The Packers’ 2018 roster is set (well…until waiver claims and any final trades get done) and there were some things I loved and some I hated. Here is a “Love it or Leave it” roster cuts edition, I will start with “Leave it”: More
As I write this, news is breaking that the Bears have brokered a deal with the Raiders to acquire Khalil Mack. The home opener just got more interesting as Mack will make an immediate impact once the deal is done. Without question, the Bears got better instantly and their defense was already good and could be considered a playoff contender. Packers fans were hopeful that the Pack might add Mack to the mix but it doesn’t look like that is going to happen. But is there a silver lining to the cloud that is the Packers missing on Mack? Here are three reasons I think the trade may benefit the Pack. Well…at least…here are three reasons I think the Bears may not get over the hump with the addition of Mack. More
The Packers added depth at the Linebacker position with the addition of Antonio Morrison. The forth round draft choice of the Colts in 2016 will add depth to a linebacker group absent Jake Ryan and with an injured Oren Burks. Here are Morrison’s pro day results:
PRO DAY RESULTS
40-yard dash: 5.1 seconds
20-yard short shuttle: 4.6 seconds
3-cone: 7.69 seconds
Vertical: 30 inches
Broad jump: 9 feet, 3 inches
Bench: 23 reps of 225 pounds
At 6’1″ and weighing in the low 230’s, Morrison’s size was considered a barrier in college. That didn’t stop him from leading the Colts in tackles last year (109) and Morrison, assuming he has grown up (a couple arrests in his past) his aggression on the field should be a plus on a defense that needs an attitude adjustment. Morrison doesn’t have a lot of speed but his quickness is on display and the way he drives his hips through tackles is top notch. It should be noted that the linebacker position was the weakest position group on the Colts’ defense last season so Morrison could have just been the guy who floated to the top and the high tackle count is not uncommon from ILB regardless of the team. Here are some highlights and there is a lot to like about this young player, balanced, aggressive and tackles through opponents. His instincts are not the best but he is slated as a two-down backer and may be a real benefit at that role.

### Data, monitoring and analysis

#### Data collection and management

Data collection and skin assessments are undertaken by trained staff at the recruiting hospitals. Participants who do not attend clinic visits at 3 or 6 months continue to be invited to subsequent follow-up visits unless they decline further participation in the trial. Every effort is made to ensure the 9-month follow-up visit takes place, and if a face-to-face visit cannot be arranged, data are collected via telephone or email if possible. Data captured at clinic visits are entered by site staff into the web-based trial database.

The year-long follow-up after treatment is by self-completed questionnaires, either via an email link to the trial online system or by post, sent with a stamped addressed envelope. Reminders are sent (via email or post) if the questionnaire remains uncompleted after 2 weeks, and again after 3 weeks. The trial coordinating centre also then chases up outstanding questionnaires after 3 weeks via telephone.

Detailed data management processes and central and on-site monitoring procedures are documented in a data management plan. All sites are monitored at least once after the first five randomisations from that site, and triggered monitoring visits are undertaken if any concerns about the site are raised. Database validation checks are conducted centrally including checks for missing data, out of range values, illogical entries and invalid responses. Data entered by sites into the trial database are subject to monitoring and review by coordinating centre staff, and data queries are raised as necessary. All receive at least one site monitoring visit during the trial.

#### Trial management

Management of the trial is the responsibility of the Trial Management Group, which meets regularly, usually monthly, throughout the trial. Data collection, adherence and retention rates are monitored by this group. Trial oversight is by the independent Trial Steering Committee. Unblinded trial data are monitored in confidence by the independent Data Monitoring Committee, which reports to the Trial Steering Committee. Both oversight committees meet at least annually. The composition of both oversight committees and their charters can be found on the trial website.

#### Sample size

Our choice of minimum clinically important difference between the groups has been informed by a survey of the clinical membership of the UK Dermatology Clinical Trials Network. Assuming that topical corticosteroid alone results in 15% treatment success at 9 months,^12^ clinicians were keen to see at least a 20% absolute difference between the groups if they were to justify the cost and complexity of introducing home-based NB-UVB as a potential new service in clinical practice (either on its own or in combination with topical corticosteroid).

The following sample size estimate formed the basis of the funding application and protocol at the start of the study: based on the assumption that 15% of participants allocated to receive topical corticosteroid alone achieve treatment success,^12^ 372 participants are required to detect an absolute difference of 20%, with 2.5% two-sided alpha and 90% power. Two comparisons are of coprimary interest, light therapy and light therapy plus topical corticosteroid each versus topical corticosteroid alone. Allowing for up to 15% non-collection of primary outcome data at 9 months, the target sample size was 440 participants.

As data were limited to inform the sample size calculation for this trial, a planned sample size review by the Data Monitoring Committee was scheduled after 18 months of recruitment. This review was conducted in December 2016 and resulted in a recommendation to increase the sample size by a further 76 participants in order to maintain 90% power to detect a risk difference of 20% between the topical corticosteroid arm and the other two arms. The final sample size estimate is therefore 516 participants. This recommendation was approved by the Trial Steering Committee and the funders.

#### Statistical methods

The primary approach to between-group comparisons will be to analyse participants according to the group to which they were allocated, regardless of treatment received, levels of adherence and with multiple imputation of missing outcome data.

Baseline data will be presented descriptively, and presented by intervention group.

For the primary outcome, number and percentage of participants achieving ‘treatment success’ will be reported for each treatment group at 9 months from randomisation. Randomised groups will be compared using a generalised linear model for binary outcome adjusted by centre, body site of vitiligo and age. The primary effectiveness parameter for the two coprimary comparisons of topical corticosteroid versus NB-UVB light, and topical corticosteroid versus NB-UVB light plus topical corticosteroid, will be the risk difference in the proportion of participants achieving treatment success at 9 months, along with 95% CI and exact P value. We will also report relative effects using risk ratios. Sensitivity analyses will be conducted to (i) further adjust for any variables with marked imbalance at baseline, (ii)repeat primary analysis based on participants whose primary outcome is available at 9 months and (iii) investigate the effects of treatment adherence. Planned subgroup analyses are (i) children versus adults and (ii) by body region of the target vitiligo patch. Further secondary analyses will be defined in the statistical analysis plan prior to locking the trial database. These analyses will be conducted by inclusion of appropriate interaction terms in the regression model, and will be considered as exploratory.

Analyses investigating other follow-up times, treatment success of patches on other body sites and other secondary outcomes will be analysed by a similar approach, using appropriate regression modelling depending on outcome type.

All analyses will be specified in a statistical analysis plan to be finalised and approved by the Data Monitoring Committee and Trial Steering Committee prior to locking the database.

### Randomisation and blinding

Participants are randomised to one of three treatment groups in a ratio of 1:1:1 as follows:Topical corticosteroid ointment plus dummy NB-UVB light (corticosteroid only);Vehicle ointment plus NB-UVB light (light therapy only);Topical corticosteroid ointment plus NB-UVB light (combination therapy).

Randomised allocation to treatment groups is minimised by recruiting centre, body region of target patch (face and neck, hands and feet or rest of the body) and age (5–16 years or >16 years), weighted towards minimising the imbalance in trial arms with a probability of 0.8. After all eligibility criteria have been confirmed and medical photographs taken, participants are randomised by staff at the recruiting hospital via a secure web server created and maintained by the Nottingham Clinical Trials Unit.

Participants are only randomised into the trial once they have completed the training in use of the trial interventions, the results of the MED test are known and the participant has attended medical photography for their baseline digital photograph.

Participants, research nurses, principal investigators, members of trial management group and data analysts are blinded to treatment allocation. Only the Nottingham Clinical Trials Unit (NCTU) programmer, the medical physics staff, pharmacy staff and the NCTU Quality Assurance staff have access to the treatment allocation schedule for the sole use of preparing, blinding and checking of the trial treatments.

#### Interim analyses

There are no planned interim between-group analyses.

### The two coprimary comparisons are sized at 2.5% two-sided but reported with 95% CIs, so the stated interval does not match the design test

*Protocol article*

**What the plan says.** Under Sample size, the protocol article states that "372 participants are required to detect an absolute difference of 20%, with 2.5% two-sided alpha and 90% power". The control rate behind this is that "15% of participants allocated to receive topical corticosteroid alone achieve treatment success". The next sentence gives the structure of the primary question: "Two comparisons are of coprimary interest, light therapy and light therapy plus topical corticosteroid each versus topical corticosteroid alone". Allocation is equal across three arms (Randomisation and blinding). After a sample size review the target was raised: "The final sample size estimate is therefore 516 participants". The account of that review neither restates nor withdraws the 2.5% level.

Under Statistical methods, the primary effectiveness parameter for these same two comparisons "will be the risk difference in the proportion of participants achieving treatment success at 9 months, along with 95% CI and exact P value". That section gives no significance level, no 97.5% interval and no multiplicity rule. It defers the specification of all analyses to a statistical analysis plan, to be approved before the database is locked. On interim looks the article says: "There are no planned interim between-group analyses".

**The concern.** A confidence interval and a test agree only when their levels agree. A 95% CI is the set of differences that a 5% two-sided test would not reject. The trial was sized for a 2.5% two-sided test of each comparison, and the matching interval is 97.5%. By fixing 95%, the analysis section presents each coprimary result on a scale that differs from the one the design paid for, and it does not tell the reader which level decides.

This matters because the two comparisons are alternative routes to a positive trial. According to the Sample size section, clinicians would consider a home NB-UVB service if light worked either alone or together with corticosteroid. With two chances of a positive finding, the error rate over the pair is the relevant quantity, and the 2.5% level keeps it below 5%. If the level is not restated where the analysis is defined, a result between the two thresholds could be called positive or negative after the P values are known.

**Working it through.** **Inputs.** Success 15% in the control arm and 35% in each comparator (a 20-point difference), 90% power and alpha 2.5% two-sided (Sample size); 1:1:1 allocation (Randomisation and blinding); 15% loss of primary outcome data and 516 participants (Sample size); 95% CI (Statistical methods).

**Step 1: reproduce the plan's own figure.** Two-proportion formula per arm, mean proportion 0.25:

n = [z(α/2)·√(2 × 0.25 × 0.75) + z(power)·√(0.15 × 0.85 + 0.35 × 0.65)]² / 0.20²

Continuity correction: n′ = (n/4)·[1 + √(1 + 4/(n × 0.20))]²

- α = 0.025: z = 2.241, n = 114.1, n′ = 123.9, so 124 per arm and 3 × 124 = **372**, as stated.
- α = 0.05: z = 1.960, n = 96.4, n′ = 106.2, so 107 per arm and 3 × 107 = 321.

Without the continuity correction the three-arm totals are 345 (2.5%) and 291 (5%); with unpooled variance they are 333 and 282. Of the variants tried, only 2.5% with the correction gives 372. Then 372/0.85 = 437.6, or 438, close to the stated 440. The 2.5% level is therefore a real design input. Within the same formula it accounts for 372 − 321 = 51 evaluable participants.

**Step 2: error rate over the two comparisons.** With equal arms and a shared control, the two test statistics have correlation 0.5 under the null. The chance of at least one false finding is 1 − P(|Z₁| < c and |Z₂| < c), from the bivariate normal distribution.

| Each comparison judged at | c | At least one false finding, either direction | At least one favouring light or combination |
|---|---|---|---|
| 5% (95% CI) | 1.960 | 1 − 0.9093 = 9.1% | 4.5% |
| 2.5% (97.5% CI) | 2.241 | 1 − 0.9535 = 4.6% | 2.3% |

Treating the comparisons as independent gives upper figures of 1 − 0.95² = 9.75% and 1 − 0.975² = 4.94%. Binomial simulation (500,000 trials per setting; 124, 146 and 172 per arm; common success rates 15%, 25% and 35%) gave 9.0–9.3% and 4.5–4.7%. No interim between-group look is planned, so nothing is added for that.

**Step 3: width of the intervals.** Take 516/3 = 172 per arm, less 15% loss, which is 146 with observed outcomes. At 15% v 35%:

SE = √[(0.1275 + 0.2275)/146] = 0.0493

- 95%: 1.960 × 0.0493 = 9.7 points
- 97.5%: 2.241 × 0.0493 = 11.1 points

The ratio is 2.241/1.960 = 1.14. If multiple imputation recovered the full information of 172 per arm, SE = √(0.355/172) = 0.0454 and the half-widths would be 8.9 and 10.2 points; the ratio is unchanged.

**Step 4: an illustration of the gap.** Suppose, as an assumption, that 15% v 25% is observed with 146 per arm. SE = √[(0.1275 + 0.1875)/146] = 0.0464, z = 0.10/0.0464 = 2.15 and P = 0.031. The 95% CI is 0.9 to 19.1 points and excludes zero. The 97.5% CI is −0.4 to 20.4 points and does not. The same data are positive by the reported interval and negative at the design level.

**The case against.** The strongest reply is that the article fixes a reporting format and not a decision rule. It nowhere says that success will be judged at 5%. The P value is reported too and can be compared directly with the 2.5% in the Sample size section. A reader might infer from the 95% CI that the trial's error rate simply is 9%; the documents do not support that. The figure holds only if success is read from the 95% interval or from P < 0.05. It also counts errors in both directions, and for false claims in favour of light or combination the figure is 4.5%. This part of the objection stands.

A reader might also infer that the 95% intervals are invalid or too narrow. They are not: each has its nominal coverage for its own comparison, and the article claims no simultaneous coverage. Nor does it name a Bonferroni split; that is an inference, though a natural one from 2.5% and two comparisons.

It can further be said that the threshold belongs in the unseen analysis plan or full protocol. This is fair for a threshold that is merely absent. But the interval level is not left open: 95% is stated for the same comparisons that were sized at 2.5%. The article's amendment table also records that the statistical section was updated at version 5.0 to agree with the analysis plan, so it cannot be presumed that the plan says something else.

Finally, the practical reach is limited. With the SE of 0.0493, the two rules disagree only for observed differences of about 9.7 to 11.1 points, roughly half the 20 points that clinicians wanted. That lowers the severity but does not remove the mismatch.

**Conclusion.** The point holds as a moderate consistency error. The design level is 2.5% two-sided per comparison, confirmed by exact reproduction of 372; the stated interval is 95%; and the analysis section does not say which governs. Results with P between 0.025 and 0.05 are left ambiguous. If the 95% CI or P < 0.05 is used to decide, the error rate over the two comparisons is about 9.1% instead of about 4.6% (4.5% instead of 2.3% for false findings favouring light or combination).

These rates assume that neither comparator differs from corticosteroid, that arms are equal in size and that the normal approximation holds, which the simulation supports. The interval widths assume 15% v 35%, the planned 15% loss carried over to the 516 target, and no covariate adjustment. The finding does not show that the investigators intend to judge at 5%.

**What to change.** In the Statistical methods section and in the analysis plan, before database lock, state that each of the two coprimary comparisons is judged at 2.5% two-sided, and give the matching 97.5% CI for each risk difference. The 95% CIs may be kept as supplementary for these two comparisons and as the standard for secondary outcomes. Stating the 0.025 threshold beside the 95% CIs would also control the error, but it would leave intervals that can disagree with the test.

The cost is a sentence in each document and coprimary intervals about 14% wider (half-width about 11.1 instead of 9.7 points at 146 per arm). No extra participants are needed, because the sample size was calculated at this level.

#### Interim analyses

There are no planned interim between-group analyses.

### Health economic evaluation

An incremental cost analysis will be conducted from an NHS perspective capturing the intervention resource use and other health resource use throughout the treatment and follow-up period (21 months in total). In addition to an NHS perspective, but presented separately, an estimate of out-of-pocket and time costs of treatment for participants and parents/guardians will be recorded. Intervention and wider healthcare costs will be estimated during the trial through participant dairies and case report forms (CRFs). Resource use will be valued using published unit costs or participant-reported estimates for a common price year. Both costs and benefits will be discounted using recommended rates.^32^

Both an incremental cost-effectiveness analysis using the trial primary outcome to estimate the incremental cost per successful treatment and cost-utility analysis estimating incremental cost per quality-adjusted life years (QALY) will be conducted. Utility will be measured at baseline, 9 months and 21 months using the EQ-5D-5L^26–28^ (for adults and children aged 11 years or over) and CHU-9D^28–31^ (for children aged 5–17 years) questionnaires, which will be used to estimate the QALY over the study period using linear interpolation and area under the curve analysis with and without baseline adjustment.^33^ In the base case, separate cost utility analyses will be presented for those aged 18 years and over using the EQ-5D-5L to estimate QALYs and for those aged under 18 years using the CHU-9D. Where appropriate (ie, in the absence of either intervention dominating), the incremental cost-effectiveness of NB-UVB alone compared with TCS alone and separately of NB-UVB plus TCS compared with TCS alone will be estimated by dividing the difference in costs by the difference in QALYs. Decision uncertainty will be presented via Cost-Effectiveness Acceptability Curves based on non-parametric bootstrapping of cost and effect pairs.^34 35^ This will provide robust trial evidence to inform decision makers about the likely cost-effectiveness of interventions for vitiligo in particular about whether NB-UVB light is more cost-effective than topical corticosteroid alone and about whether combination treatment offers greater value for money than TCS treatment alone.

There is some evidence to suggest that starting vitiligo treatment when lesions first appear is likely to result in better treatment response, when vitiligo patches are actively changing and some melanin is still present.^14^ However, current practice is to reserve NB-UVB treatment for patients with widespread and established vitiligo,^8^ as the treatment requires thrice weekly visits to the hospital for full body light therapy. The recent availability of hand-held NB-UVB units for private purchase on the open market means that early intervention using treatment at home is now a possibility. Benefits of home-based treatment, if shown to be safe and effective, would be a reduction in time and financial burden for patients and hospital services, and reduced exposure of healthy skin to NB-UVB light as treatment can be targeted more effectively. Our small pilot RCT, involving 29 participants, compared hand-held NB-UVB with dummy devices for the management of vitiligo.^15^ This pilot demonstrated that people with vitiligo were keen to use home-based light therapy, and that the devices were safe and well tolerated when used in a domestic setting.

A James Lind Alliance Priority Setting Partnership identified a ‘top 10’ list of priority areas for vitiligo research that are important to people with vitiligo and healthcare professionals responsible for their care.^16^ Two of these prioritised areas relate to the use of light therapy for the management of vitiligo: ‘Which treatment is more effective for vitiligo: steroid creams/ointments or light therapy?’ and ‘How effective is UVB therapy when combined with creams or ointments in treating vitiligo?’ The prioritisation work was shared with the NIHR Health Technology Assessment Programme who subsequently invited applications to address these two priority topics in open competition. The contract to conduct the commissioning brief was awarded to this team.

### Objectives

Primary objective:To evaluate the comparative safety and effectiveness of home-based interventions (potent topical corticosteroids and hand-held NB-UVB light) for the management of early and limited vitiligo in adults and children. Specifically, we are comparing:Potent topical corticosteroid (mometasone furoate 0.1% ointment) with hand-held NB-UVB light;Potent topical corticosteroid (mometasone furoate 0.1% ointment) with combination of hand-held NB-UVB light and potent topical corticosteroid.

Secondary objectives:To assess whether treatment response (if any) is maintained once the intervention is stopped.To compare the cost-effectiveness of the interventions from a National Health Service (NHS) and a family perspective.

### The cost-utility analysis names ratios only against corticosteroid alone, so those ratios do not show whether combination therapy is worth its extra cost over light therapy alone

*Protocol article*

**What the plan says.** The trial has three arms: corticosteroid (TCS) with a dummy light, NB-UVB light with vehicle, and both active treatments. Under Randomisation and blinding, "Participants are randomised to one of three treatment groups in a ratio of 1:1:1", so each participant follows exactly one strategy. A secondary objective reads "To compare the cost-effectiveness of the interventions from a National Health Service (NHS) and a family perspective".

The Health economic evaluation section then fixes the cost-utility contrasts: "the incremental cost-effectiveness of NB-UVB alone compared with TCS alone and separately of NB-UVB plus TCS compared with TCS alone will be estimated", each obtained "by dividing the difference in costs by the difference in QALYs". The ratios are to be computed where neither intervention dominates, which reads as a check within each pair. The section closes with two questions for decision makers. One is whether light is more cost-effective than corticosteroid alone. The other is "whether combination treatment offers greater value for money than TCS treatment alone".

There has been a lot of talk in Packer Nation this off-season about the linebacker position. Questions still need to be answered about the OLB position, the veterans Clay Matthews and Nick Perry as well as up-and-comers Vince Biegel, Kyler Fackrell and Reggie Gilbert. Inside, Blake Martinez lived up to the name “Machinez” in 2017 and the Packers drafted Oren Burks in the third round who was brought in largely for his upside and ability to cover receivers. But one of the Packers’ linebackers also had a good 2017 and got little credit for it. Let’s talk about the Packers’ “forgotten” linebacker. More